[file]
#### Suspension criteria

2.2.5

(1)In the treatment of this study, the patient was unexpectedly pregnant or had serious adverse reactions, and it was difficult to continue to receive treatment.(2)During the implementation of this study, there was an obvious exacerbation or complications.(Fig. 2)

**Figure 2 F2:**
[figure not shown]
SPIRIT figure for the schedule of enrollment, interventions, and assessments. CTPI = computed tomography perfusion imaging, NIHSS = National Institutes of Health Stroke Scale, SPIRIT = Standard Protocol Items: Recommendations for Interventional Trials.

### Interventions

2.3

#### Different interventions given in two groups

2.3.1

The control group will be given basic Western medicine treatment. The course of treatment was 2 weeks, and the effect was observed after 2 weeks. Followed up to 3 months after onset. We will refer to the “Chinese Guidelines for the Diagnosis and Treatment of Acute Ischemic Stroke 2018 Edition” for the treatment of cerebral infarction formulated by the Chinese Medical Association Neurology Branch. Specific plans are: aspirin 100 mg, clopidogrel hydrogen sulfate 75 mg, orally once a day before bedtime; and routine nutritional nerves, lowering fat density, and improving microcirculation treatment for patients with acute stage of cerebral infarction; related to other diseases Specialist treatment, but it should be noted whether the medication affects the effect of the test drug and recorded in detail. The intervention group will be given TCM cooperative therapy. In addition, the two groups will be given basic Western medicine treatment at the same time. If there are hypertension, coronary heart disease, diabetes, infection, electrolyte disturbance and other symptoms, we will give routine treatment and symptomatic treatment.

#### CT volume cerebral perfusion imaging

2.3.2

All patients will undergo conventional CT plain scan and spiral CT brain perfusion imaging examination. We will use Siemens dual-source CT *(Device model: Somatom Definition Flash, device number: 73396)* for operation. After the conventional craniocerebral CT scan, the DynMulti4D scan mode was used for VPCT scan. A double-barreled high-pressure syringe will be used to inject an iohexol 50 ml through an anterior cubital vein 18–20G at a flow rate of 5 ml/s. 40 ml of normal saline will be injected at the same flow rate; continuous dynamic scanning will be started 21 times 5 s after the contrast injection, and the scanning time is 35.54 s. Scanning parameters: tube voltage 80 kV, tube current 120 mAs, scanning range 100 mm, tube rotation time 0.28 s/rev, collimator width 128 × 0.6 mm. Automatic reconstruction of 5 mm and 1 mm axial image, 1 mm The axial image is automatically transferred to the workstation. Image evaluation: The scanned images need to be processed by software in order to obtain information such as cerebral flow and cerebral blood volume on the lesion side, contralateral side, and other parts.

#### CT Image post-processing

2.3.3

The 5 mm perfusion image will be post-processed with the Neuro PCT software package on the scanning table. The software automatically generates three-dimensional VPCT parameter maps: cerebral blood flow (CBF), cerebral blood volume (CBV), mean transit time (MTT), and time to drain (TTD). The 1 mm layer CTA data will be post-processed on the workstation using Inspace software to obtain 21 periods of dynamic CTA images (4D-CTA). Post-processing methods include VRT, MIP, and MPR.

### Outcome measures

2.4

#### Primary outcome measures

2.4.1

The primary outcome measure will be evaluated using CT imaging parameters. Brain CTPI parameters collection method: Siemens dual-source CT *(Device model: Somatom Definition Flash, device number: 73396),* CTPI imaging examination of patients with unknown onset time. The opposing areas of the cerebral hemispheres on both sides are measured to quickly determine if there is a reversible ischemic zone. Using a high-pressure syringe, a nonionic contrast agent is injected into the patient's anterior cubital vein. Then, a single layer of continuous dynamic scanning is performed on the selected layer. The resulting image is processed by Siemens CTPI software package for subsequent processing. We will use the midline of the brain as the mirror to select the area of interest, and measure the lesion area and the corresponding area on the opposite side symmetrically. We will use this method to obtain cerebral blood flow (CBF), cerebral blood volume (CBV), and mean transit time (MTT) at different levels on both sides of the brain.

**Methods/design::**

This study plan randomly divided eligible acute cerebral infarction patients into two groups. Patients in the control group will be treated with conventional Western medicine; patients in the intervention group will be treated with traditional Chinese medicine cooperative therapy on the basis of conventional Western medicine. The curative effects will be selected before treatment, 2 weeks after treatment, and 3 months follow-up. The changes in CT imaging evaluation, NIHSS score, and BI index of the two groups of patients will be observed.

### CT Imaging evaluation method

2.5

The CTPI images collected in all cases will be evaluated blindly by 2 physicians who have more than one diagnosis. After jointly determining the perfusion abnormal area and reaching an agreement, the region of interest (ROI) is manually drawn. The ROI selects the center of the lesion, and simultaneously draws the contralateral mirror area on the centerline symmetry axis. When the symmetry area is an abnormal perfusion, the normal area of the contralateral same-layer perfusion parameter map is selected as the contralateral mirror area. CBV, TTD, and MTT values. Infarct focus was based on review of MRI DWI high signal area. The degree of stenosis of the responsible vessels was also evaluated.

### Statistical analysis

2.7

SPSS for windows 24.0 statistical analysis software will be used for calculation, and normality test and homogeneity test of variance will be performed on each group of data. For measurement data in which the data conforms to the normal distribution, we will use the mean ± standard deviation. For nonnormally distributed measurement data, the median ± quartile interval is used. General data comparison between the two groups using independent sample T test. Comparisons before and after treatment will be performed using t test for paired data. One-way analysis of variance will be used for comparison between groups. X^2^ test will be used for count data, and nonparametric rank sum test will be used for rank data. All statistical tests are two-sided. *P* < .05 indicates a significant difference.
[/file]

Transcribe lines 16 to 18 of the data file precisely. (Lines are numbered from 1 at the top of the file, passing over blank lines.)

2.3.3

The 5 mm perfusion image will be post-processed with the Neuro PCT software package on the scanning table. The software automatically generates three-dimensional VPCT parameter maps: cerebral blood flow (CBF), cerebral blood volume (CBV), mean transit time (MTT), and time to drain (TTD). The 1 mm layer CTA data will be post-processed on the workstation using Inspace software to obtain 21 periods of dynamic CTA images (4D-CTA). Post-processing methods include VRT, MIP, and MPR.

### Outcome measures